There's a crisis on the U.S.-Mexico border, and Wall Street is betting that it will result in a boom for private prisons.
Geo Group (and )Corrections Corporation of America ( are two of America's largest for-profit prison operators. They have thousands of open beds, and they have deep relationships with the federal agencies charged with doling out contracts to house undocumented immigrants, including children. )
"It's highly likely that the federal government will have to turn to the private sector for help with this crisis. Both companies are extremely well positioned," said Brian Ruttenbur, an analyst at CRT Capital Group who covers the stocks of Geo Group and Corrections Corporation of America (CCA).
Investors are clearly seeing dollar signs. Shares of both CCA and Geo Group have spiked since the border crisis landed on front pages this summer. CCA has climbed 8.5% since July 30, and Geo Group is up over 7%. That's a lot better than the S&P 500's 1.5% advance over that time span.
The Obama administration has already shifted over $405 million in funds to address the crisis and is urging Congress to pass a $3.7 billion emergency supplemental bill.
"Investors see this as an opportunity. This is a potentially untapped market that will have very strong demand," said Alex Friedmann, an activist investor who owns shares of both CCA and Geo Group.
Positioned to profit: Some of the prisons CCA and Geo Group own are not filled and others are completely idle. That means they are in the unique position to offer their services to U.S. Immigration and Customs Enforcement (known as ICE).
Ruttenbur said CCA and Geo Group have both been talking to the federal government about how they can help.
"We are always in conversations with our government partners including ICE, but we don't have anything new to report," a CCA spokesman told CNNMoney. Geo Group did not respond to a request for comment.
The best outcome for these companies would be landing a contract with the government to help house some of the undocumented immigrants at existing facilities that are currently idle.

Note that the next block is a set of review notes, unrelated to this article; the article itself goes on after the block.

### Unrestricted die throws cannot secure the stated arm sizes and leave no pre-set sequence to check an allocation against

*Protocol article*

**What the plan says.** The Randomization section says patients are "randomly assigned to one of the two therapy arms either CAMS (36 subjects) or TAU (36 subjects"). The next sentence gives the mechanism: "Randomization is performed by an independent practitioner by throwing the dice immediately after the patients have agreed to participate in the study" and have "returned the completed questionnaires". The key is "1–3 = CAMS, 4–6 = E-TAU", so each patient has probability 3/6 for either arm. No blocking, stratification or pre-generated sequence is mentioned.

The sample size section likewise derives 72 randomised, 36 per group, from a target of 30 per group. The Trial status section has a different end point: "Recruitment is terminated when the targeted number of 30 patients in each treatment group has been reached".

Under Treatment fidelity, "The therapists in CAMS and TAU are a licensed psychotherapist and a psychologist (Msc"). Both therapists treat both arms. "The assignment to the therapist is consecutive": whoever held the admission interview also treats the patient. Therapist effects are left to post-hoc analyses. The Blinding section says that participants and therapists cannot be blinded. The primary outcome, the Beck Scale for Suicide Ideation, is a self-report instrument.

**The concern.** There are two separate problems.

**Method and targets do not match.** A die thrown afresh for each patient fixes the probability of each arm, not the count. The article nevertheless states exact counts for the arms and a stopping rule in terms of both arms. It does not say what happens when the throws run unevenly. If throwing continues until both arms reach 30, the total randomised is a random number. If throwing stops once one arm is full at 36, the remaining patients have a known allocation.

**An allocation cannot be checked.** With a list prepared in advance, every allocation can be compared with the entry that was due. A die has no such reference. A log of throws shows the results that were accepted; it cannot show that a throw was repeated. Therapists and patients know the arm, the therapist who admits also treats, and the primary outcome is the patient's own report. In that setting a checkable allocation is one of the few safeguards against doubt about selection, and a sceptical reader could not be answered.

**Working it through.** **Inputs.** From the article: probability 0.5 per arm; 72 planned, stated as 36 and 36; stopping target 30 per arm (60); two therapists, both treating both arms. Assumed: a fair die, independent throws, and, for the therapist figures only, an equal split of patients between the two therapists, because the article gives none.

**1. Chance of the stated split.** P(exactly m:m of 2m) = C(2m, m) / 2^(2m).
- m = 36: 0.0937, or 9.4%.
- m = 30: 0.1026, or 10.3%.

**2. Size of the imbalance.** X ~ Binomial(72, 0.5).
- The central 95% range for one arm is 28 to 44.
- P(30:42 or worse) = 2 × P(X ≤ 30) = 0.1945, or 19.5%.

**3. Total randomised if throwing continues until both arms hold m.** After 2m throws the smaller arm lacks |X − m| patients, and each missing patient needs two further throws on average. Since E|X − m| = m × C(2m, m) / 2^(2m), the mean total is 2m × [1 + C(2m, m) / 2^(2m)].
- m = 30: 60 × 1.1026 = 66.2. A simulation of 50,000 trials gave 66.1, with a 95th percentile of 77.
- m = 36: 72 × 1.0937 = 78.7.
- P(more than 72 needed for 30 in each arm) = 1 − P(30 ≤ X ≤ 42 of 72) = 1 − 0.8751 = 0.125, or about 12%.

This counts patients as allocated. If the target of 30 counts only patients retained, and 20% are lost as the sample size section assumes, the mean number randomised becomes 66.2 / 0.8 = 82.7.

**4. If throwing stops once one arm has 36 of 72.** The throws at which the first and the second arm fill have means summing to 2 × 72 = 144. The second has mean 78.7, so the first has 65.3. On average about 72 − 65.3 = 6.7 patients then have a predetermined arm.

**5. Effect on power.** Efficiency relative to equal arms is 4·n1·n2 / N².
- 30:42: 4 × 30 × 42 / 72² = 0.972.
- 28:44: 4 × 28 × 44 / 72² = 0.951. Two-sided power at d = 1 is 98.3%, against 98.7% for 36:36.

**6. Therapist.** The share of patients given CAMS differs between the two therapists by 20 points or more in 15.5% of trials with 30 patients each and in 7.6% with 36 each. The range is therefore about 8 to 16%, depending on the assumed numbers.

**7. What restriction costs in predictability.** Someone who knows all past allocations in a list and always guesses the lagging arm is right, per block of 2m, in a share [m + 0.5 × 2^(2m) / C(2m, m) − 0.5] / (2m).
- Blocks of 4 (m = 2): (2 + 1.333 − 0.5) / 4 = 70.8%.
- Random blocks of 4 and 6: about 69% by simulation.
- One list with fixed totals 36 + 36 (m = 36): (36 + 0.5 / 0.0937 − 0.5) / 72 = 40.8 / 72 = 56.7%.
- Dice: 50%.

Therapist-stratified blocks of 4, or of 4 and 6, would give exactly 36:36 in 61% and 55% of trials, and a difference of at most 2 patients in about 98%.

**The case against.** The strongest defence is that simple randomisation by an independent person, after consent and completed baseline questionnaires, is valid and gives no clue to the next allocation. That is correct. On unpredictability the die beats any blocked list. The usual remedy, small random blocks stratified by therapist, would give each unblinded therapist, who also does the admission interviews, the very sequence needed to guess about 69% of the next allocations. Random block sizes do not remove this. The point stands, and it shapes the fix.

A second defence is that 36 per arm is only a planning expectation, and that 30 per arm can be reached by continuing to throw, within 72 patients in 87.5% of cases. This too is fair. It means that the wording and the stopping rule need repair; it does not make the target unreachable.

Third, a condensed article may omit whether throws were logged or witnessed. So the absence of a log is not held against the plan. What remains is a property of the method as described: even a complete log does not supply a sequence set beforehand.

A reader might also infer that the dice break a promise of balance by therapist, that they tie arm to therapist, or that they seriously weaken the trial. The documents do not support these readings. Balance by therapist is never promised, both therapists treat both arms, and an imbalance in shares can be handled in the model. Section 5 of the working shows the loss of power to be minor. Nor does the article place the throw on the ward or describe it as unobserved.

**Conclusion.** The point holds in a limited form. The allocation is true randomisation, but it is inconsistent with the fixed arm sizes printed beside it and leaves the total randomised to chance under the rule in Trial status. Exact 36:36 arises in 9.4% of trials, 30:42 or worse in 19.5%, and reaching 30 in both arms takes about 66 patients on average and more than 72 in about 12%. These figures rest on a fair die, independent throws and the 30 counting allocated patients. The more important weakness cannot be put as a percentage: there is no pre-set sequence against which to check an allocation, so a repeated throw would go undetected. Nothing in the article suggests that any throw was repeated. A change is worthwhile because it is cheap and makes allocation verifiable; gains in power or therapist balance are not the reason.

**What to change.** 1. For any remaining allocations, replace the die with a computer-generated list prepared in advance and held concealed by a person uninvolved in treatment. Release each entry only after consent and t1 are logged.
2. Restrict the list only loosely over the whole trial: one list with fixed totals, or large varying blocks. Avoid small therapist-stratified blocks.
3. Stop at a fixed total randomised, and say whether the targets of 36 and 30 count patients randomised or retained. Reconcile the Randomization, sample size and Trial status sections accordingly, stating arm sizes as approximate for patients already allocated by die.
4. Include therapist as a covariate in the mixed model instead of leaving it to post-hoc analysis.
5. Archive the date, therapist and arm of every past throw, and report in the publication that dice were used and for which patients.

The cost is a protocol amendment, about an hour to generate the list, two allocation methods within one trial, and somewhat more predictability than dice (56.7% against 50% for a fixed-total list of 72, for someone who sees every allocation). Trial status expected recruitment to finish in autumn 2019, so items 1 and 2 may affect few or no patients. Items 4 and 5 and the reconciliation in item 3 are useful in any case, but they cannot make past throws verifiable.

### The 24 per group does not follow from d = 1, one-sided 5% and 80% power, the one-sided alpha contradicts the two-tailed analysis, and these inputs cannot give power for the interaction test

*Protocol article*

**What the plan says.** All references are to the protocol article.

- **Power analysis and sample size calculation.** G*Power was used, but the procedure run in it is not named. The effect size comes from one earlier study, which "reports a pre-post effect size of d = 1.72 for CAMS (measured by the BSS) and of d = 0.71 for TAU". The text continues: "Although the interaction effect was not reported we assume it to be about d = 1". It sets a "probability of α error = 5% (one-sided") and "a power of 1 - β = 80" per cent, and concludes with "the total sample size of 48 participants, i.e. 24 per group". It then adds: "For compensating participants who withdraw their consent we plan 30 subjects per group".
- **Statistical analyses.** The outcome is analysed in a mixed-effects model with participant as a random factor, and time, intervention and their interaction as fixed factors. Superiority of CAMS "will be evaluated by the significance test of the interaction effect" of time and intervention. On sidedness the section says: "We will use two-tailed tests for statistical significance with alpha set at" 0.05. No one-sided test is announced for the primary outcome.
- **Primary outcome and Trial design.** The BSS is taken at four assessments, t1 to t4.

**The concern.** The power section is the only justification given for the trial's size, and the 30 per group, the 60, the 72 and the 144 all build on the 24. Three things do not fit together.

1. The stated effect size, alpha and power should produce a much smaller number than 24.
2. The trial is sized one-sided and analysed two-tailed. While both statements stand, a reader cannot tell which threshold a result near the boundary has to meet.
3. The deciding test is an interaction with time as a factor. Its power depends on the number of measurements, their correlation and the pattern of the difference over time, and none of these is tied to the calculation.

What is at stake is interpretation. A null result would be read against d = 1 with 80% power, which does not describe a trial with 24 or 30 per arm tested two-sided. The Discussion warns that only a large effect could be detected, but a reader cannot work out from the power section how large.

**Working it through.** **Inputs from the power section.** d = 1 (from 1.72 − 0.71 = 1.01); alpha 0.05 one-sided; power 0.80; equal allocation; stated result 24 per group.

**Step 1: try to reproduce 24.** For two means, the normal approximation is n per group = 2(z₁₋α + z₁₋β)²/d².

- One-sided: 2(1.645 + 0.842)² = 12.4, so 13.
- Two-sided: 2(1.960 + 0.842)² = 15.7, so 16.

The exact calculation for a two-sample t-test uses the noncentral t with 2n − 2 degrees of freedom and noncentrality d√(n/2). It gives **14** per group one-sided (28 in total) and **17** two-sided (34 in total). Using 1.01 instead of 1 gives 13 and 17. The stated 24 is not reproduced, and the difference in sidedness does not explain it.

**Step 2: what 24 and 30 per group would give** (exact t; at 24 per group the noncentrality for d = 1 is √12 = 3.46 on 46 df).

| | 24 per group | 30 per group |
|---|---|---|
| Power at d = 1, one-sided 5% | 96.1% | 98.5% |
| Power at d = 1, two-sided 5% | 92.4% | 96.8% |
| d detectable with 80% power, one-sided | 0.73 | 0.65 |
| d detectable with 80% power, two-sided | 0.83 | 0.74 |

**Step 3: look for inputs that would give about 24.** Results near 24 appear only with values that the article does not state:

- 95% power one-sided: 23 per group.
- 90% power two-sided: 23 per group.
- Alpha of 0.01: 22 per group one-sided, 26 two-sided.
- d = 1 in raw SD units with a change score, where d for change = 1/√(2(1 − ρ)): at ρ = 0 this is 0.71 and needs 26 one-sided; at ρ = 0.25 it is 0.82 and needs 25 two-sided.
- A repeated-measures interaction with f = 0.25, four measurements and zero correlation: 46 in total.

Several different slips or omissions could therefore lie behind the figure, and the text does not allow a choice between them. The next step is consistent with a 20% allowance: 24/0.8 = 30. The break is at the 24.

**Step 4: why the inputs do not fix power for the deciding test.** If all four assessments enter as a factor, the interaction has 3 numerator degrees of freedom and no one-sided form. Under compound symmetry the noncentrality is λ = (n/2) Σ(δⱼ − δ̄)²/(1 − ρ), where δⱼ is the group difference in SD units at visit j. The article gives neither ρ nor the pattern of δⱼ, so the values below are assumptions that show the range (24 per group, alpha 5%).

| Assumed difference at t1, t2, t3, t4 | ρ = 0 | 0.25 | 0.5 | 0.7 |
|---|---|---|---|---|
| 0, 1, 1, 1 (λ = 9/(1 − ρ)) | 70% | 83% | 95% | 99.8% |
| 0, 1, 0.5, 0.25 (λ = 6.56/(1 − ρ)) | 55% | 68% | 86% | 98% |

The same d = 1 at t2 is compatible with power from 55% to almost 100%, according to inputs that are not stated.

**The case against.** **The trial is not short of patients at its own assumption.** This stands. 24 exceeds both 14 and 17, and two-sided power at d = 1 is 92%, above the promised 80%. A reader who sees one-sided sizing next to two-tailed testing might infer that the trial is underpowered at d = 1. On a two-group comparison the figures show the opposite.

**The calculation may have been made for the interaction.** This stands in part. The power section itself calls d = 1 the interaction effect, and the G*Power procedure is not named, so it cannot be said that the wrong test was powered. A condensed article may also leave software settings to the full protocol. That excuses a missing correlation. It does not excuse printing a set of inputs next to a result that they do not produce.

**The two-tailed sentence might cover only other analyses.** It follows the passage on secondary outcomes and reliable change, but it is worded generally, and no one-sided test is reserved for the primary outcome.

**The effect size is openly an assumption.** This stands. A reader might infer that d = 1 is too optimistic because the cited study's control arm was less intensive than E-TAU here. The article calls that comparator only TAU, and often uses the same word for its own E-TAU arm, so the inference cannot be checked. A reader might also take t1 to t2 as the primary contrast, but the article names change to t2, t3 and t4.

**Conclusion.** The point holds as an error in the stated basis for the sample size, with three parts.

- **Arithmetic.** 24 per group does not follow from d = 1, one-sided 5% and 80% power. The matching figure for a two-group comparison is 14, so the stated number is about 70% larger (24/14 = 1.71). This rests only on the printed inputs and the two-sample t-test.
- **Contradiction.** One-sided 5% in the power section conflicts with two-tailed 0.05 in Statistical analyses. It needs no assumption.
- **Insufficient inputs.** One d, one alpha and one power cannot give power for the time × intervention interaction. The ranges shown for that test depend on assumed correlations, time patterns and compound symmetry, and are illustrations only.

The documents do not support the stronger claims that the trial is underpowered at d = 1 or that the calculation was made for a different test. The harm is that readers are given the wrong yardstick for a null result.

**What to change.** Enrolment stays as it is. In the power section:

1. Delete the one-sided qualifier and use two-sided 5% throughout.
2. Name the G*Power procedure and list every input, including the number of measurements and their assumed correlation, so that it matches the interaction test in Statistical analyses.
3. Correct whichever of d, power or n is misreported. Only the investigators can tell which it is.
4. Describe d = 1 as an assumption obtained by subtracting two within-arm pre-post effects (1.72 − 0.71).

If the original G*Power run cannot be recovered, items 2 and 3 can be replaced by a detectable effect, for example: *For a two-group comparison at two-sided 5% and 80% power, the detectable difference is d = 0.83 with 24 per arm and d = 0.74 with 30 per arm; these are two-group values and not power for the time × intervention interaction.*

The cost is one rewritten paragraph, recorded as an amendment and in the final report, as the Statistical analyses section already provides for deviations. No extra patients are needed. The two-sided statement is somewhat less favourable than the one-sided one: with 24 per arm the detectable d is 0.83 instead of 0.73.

That's exactly what happened last month when the U.S. border control inked a contract with Geo Group to give its adult detention center in Karnes County, Texas a makeover. Now the facility is able to house hundreds of immigrant women and children.
Bullish long-term trends: Of course, there's no guarantee CCA and Geo Group will end up benefiting from the border crisis. It's notoriously difficult to call the timing on any government contract.
"I've been doing this 20 years and I've never gotten that right," said Ruttenbur.
Still, analysts remain very bullish on the for-profit prison industry. Both companies reported better-than-expected earnings and raised their outlook for the rest of the year -- a double high-five that investors love to see.
Wall Street also applauded when CCA and Geo Group, which went public during the 1980s and 1990s, recently converted to real estate investment trusts, or REITs. That status, which is also used by hospitals and office building operators, gives them enormous tax advantages.
For-profit prisons are not without controversy. Some of these facilities have been criticized for poor conditions, including the CCA-run T. Don Hutto Residential Center in Texas. A 2007 lawsuit that alleged immigrant families at the center were kept under virtual 24-hour lockdown and denied adequate services. The U.S. government stopped housing families there in 2009.
But investors are attracted to prison stocks because they give generate lots of cash flow, have strong dividend yields and high occupancy rates compared to other real estate options.
"The long-term trends are very much in place right now because the federal, state and local governments aren't willing to put up the capital to build new facilities. The only group building new facilities is the private sector," said Ruttenbur.